As the United States and other nations strive to lead the world in scientific discovery and innovation, assessing the success of policies and programs in STEM—science, technology, engineering, and mathematics—becomes increasingly important.
As we celebrate our 50th anniversary, Mathematica is proud to release new online content highlighting the latest evidence on STEM programming. These studies are supported by government agencies and private foundations to help train and diversify the STEM workforce. The evidence generated and lessons learned through these studies help practitioners, funders, and policymakers design, implement, and improve policies and programs that promote learning, scientific discovery, and innovation.
Our STEM work focuses on the following areas:
- Pre-K to grade 12. STEM initiatives in education from pre-K to grade 12 aim to improve math and science curricula, promote learning, and encourage students to pursue postsecondary degrees in STEM fields. Mathematica’s work in this area has helped advance our understanding of effective math curricula and teaching and programs to improve college readiness among disadvantaged students. For example, we conducted a national study to assess the effectiveness of four math curricula and found that some produce greater achievement gains than others.
- Higher education. At the undergraduate, graduate, and postgraduate levels, STEM initiatives aim to build and diversity the scientific workforce and expand frontiers of knowledge. Mathematica continues its partnership with the National Science Foundation to integrate monitoring and evaluation efforts in the Research Experiences for Undergraduates program.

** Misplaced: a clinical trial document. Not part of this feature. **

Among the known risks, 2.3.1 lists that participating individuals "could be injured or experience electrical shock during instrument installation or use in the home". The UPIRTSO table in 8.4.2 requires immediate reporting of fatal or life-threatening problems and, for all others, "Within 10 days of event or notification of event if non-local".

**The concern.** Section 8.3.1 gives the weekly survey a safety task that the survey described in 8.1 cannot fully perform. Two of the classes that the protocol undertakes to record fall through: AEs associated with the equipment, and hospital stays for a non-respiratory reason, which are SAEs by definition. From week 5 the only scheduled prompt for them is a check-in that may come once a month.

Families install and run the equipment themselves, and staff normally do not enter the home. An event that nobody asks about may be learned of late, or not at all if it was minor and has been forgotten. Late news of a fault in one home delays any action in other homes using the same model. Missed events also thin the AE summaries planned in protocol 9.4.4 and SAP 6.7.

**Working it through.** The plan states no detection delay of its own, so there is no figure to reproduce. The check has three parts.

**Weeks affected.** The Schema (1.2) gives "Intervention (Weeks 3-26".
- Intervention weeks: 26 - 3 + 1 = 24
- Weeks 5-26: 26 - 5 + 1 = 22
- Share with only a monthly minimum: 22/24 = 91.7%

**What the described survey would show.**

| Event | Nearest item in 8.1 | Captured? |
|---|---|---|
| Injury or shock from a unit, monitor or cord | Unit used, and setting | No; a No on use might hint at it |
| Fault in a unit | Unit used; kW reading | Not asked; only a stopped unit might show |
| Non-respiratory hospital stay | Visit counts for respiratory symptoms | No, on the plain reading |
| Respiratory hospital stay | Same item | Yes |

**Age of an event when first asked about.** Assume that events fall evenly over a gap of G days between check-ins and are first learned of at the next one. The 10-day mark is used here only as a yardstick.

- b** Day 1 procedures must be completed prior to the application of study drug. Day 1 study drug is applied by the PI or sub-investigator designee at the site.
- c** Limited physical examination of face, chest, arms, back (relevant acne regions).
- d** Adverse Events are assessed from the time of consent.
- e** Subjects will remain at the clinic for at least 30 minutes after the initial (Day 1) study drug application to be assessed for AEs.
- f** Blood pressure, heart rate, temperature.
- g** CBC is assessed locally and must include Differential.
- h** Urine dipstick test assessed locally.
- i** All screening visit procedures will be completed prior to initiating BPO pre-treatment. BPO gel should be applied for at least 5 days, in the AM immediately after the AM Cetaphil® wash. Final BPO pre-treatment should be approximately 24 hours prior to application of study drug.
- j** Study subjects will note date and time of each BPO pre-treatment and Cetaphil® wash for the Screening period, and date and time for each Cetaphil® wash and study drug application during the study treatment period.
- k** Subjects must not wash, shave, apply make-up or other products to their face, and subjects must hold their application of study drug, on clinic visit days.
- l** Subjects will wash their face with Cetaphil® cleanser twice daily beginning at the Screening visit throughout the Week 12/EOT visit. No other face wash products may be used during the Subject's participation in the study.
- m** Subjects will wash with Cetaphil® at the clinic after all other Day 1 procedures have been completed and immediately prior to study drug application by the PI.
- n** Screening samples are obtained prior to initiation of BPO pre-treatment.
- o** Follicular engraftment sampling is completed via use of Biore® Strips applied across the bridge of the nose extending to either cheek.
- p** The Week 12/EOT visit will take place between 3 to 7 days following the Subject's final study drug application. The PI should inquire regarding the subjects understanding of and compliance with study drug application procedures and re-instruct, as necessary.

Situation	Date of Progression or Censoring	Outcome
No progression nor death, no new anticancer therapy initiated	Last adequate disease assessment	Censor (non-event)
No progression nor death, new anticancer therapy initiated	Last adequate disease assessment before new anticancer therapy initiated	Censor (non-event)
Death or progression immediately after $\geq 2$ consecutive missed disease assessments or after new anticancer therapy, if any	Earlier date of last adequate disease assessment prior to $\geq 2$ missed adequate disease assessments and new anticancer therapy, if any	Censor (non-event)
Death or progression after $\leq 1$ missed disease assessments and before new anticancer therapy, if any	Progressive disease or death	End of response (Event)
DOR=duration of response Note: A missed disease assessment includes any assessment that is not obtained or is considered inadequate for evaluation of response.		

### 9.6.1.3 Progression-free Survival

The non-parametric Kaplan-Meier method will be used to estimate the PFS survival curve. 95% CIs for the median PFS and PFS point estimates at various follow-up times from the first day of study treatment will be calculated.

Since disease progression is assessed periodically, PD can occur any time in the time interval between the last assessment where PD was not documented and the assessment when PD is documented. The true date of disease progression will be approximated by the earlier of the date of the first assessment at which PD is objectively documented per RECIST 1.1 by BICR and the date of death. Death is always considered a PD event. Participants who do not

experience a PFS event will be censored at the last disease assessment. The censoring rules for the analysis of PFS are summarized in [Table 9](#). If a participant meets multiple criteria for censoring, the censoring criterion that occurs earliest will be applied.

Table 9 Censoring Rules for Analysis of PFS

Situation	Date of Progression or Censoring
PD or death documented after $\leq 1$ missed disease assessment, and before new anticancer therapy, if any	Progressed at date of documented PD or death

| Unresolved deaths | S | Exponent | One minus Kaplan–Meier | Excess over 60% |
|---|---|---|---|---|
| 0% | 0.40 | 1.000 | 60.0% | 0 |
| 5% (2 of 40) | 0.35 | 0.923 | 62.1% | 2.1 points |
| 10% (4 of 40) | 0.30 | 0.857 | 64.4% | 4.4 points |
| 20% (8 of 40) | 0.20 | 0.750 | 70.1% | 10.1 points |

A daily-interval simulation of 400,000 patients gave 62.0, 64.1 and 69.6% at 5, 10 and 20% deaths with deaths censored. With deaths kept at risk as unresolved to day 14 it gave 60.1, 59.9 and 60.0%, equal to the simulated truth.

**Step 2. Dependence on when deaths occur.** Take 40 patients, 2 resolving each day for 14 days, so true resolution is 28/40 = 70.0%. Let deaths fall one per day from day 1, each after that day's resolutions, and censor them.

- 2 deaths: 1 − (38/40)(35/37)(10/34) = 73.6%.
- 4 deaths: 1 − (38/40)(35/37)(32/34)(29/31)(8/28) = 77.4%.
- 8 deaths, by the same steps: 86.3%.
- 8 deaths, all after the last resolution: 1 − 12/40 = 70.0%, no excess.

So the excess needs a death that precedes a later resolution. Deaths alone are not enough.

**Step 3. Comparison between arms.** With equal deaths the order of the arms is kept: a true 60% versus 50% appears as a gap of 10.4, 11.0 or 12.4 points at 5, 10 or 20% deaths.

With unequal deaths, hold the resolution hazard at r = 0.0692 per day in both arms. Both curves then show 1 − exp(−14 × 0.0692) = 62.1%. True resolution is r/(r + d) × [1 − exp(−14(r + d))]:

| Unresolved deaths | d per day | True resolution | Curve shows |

- Research. Promoting research and innovation in evaluation methodologies enhances our understanding of the scientific workforce and the contribution of policies and investments to STEM knowledge and discovery. We are working with the Gordon and Betty Moore Foundation to foster methodological innovations in evaluating investments in basic science research.
- International. Policy analyses and evaluations of interventions often focus on efforts to foster STEM skills, build the scientific workforce, and promote research around the world. Mathematica’s work in this area ranges from documenting the skills gaps that hinder productivity growth in Latin America to evaluating technical and vocational education in Georgia.
- Data collection and management. High quality data is critical for STEM research, evaluations, and stand-alone national surveys used to provide up-to-date statistics to monitor the characteristics of the scientific workforce. Mathematica provides technical support to the National Center for Science and Engineering Statistics (NCSES) on the Scientists and Engineers Statistical Data System and recently advised NCSES on the use of crowdsourcing as a cost-effective strategy for survey testing.